What must the banks and private enablers do differently to ensure this is not repeated? 

Data sharing will be critical. There must be an increase in the sharing of data within and between banks, professional enablers and the state, so that there is greater visibility around the risk profile of customers and transactions. I know of course that some sharing of information already occurs, however, it is clearly not effective. These banks have to cease hiding behind confidentiality and work collaboratively and pro-actively to share useful data and intelligence on a confidential basis with South Africa, global regulators and enforcement agencies. 

Understanding who the beneficial owners (BOs) of corporate entities are is integral to enabling banks and professional enablers to understand the background to a transaction so that a proper assessment can be made of whether there is a corruption risk. For them to recognise suspicious customers or transactions, they have to know the identity of the customer and they must be forced to conduct proper and thorough due diligence on EVERY client. I recommended that audits should be conducted by the South African Reserve Bank on all banks in South Africa. These must happen more regularly and without notice and a random sample of due diligence files should be reviewed regularly as part of this. 

Transparency between all parties will also be key to how we move forward. In South Africa, there should be increased transparency around the parties that enter into contracts with state-owned enterprises by creating a BO register. This would help banks and professional enablers to assess the legitimacy of payments from state-owned enterprises to third parties. In order for this to be effective, I suggest the register be updated and verified by an independent body on a monthly basis. 

You have said that there have to be some changes around Black Economic Empowerment (BEE) in South Africa. Are you able to elaborate a bit more on what changes you would like to see? 

The Black Economic Empowerment (BEE) programme is so important to South Africa’s future. And given its importance, it is all the more tragic that it has been wrongly exploited and manipulated by state capture criminals over a protracted period. I have emphasised repeatedly that greater transparency and accountability in this area is essential to ensure that the important and legitimate aims of the BEE programme are not undermined through corrupt manipulation by a few corrupt individuals (such as the Guptas) and their illegal ‘rent seeking’.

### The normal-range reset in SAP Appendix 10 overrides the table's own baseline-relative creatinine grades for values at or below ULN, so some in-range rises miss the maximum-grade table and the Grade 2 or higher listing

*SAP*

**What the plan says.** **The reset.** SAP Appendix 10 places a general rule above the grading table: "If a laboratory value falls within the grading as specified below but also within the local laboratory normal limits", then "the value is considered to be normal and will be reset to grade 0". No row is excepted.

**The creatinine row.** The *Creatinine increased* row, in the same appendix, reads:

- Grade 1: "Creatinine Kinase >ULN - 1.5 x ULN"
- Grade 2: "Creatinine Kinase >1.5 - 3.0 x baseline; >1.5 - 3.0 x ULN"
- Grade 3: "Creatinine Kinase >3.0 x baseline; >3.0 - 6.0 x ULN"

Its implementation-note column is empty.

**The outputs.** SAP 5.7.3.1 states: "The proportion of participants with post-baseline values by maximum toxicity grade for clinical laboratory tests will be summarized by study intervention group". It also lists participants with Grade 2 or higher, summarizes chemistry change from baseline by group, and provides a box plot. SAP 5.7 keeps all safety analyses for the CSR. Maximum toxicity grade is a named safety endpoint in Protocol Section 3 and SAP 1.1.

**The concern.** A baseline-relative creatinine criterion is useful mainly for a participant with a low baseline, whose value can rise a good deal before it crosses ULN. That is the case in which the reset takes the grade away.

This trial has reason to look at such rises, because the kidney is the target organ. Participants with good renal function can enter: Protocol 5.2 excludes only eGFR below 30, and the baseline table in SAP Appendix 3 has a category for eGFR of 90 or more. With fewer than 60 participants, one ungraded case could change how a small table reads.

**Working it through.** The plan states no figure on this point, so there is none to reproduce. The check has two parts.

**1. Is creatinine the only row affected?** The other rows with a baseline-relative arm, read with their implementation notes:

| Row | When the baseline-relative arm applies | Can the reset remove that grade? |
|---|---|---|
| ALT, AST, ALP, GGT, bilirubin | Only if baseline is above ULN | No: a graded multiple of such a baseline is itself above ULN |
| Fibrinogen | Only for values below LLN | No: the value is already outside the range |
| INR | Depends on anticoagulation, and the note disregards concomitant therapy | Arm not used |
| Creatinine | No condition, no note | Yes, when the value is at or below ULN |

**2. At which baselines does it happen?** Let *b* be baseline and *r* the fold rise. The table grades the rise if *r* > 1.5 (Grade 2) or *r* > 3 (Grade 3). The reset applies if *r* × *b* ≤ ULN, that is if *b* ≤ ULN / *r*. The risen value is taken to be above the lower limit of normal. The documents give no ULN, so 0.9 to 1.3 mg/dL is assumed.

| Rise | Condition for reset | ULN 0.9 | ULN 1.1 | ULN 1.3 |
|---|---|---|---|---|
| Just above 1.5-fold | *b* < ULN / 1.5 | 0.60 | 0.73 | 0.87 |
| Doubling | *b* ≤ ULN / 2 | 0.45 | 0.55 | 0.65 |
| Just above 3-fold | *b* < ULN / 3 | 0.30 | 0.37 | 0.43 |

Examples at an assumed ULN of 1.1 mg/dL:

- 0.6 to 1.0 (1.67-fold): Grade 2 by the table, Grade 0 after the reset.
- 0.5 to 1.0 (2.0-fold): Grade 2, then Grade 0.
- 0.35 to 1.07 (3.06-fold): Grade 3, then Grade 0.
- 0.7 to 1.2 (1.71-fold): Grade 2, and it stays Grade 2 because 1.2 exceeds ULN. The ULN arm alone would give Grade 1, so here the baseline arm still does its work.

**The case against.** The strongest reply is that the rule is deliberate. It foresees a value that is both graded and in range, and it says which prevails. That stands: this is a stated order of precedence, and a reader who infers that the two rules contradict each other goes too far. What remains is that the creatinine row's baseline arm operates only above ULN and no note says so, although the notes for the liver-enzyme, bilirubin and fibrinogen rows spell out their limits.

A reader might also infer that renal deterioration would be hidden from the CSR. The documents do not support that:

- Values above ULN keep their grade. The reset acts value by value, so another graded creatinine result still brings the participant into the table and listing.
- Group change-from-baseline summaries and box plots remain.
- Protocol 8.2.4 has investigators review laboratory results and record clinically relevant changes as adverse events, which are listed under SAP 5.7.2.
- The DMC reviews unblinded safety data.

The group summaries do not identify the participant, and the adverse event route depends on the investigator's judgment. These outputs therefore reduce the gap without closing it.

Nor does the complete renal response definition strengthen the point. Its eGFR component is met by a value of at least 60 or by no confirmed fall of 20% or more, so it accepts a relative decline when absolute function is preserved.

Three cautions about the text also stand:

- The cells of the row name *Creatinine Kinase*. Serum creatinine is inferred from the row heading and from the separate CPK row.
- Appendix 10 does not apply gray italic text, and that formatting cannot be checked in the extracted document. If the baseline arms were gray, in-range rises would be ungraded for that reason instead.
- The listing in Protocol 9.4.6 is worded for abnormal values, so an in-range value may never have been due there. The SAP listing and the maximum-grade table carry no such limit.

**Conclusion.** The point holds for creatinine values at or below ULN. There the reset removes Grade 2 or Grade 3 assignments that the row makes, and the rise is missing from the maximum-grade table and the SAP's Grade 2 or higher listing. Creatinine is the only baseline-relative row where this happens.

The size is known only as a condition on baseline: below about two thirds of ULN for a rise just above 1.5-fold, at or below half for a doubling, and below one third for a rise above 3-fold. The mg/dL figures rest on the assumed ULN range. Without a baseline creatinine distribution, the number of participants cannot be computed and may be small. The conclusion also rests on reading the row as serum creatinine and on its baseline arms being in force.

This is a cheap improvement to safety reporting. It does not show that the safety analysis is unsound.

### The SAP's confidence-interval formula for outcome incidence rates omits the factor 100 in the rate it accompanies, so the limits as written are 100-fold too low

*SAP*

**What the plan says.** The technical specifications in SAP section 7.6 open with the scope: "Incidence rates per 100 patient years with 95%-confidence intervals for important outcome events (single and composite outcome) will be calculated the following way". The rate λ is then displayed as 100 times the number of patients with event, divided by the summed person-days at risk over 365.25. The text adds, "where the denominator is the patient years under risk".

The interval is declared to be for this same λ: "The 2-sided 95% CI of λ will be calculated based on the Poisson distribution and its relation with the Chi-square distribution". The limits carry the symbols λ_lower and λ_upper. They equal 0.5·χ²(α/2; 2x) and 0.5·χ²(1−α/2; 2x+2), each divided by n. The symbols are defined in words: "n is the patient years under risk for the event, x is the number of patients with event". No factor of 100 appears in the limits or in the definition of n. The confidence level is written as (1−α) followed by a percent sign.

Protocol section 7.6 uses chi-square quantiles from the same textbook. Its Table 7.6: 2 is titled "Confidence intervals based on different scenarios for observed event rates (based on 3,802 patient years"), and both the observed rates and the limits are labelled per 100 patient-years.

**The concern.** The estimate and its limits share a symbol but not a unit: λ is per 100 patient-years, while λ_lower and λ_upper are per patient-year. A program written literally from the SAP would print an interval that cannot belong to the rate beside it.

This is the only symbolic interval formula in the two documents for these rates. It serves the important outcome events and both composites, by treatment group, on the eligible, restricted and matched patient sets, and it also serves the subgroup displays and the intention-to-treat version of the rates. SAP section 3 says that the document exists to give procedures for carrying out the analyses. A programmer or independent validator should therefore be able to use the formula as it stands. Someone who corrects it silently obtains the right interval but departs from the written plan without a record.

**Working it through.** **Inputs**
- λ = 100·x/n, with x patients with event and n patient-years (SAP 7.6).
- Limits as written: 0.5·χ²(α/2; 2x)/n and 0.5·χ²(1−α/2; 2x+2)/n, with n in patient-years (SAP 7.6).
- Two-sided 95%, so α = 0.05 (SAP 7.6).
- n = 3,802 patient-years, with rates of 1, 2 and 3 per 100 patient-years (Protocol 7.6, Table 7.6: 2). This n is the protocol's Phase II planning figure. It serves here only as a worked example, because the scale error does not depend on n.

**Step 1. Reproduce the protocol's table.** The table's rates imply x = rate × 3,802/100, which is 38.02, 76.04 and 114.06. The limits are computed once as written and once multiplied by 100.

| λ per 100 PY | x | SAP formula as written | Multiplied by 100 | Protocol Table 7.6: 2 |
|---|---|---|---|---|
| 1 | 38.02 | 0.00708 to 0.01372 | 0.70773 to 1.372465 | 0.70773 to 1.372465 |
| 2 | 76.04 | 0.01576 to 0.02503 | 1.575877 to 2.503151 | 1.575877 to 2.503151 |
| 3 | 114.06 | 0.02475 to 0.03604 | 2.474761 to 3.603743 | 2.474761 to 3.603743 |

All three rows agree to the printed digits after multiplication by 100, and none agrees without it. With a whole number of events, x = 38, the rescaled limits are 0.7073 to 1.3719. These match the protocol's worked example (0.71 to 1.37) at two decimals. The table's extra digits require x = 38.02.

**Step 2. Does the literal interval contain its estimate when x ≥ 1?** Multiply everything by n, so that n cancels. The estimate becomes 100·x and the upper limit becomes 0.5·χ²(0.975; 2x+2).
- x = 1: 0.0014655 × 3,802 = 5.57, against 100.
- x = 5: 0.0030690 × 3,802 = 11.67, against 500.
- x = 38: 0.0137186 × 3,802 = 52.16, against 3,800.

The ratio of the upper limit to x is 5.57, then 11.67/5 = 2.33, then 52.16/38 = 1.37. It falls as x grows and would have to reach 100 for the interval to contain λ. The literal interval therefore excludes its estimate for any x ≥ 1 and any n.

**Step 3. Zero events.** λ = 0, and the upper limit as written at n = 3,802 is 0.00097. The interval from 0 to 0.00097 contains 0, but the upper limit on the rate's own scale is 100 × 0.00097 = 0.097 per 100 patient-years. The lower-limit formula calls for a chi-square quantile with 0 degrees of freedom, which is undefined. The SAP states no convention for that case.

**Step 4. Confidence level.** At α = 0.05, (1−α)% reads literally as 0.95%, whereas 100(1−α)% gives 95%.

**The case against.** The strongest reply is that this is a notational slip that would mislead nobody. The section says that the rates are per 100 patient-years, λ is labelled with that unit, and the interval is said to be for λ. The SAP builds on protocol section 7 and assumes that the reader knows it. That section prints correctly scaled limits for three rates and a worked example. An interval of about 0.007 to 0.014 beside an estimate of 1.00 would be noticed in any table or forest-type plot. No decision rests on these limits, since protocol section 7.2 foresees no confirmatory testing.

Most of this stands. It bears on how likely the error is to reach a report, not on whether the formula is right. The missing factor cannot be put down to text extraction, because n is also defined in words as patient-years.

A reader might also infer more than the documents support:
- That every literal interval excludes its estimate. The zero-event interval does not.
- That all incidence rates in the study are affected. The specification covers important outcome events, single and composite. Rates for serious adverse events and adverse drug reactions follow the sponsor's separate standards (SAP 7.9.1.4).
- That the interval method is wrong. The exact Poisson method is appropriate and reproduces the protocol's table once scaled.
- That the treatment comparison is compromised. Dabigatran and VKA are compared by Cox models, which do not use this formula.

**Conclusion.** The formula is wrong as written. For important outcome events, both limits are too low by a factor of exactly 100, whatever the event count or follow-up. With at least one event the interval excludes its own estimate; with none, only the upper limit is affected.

In recent history, contracts with state-owned enterprises have been awarded to enterprises under the BEE initiative that do not have, or intend to obtain, the requisite capability to properly perform those contracts, nor intend to further the aims of the BEE movement. In that regard, there must be increased transparency around whether BEE parties a) have a relevant track record; b) meet basic up-skilling requirements to perform a contract e.g. do hire and train black employees to the number and qualifications required for competency under the contract; and c) satisfactorily perform their contract against contractual key performance indicators including final sign-off on completion. The number of employees retained by businesses claiming to operate as a BEE enterprise should also be recorded, verified and disclosed, as those that exploit the BEE initiative usually create a shell company with very few employees (much fewer than would be needed to fulfil the contract) solely to win the contract. It really is a tragedy how such actions have worked to undermine the necessary objectives of the programme. 

How could this additional transparency be achieved? 

In the form of regular public updates by the state through the Department of Public Enterprises websites and a whistle-blowing hotline for the reporting of breaches 

What lessons can be learned by other African nations from this matter? 

Across the continent, citizens deserve better than the looting and devastation caused by state capture that still occurs. I hope the recommendations, some of which I’ve summarised in this discussion, and all put forward to the commission, are implemented not just in South Africa but are used as guidance to all nations. Key to this is an understanding that fighting corruption requires global action and global co-ordination from a range of stakeholders, including governments, businesses, banks and NGOs. Without this cooperation, the state capture of South Africa or another country will happen again. 

Therefore, throughout Africa, international actors across the public and private sectors must commit their resources to strengthening regulations, improving corporate governance, increasing transparency and coordinating globally to reduce financial crime. Without cross- border cooperation and engagement of the public and private sectors, no country will be emancipated from financial crime.